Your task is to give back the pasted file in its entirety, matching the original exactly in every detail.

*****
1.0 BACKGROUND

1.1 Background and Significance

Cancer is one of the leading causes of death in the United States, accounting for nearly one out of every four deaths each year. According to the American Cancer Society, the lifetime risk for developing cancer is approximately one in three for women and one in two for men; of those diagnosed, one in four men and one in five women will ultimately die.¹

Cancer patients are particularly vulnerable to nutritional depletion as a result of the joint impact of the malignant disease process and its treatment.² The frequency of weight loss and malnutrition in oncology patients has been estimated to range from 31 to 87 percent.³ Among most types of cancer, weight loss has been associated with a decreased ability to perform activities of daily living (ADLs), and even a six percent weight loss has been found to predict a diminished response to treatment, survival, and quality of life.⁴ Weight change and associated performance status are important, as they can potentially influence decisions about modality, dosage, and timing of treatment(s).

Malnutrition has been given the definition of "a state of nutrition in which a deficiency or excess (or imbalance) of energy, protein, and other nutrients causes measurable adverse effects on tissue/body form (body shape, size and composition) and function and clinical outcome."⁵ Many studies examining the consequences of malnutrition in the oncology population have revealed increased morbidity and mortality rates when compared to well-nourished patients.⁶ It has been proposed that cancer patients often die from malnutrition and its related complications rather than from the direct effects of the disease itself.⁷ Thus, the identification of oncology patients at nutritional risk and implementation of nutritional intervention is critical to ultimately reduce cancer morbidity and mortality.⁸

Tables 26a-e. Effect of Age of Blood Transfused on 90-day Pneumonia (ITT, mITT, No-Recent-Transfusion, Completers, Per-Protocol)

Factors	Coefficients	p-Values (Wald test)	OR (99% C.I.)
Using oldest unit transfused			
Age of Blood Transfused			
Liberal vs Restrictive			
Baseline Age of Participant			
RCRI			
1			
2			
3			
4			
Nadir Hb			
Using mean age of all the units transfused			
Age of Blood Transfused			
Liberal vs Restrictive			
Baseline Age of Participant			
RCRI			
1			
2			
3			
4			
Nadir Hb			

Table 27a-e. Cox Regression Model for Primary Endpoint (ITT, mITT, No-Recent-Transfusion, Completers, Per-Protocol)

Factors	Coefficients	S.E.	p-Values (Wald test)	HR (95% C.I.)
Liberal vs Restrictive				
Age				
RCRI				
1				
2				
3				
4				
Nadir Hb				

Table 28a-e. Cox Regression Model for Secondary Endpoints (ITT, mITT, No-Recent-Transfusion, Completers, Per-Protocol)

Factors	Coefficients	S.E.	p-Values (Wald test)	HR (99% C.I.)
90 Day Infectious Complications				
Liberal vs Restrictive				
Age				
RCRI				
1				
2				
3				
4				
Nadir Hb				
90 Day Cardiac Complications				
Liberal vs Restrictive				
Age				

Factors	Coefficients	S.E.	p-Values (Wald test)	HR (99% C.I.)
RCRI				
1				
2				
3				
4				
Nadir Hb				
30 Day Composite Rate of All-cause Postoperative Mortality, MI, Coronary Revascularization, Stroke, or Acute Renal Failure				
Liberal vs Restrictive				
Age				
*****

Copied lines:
1.0 BACKGROUND

1.1 Background and Significance

Cancer is one of the leading causes of death in the United States, accounting for nearly one out of every four deaths each year. According to the American Cancer Society, the lifetime risk for developing cancer is approximately one in three for women and one in two for men; of those diagnosed, one in four men and one in five women will ultimately die.¹

Cancer patients are particularly vulnerable to nutritional depletion as a result of the joint impact of the malignant disease process and its treatment.² The frequency of weight loss and malnutrition in oncology patients has been estimated to range from 31 to 87 percent.³ Among most types of cancer, weight loss has been associated with a decreased ability to perform activities of daily living (ADLs), and even a six percent weight loss has been found to predict a diminished response to treatment, survival, and quality of life.⁴ Weight change and associated performance status are important, as they can potentially influence decisions about modality, dosage, and timing of treatment(s).

Malnutrition has been given the definition of "a state of nutrition in which a deficiency or excess (or imbalance) of energy, protein, and other nutrients causes measurable adverse effects on tissue/body form (body shape, size and composition) and function and clinical outcome."⁵ Many studies examining the consequences of malnutrition in the oncology population have revealed increased morbidity and mortality rates when compared to well-nourished patients.⁶ It has been proposed that cancer patients often die from malnutrition and its related complications rather than from the direct effects of the disease itself.⁷ Thus, the identification of oncology patients at nutritional risk and implementation of nutritional intervention is critical to ultimately reduce cancer morbidity and mortality.⁸

Tables 26a-e. Effect of Age of Blood Transfused on 90-day Pneumonia (ITT, mITT, No-Recent-Transfusion, Completers, Per-Protocol)

Factors	Coefficients	p-Values (Wald test)	OR (99% C.I.)
Using oldest unit transfused			
Age of Blood Transfused			
Liberal vs Restrictive			
Baseline Age of Participant			
RCRI			
1			
2			
3			
4			
Nadir Hb			
Using mean age of all the units transfused			
Age of Blood Transfused			
Liberal vs Restrictive			
Baseline Age of Participant			
RCRI			
1			
2			
3			
4			
Nadir Hb			

Table 27a-e. Cox Regression Model for Primary Endpoint (ITT, mITT, No-Recent-Transfusion, Completers, Per-Protocol)

Factors	Coefficients	S.E.	p-Values (Wald test)	HR (95% C.I.)
Liberal vs Restrictive				
Age				
RCRI				
1				
2				
3				
4				
Nadir Hb				

Table 28a-e. Cox Regression Model for Secondary Endpoints (ITT, mITT, No-Recent-Transfusion, Completers, Per-Protocol)

Factors	Coefficients	S.E.	p-Values (Wald test)	HR (99% C.I.)
90 Day Infectious Complications				
Liberal vs Restrictive				
Age				
RCRI				
1				
2				
3				
4				
Nadir Hb				
90 Day Cardiac Complications				
Liberal vs Restrictive				
Age				

Factors	Coefficients	S.E.	p-Values (Wald test)	HR (99% C.I.)
RCRI				
1				
2				
3				
4				
Nadir Hb				
30 Day Composite Rate of All-cause Postoperative Mortality, MI, Coronary Revascularization, Stroke, or Acute Renal Failure				
Liberal vs Restrictive				
Age				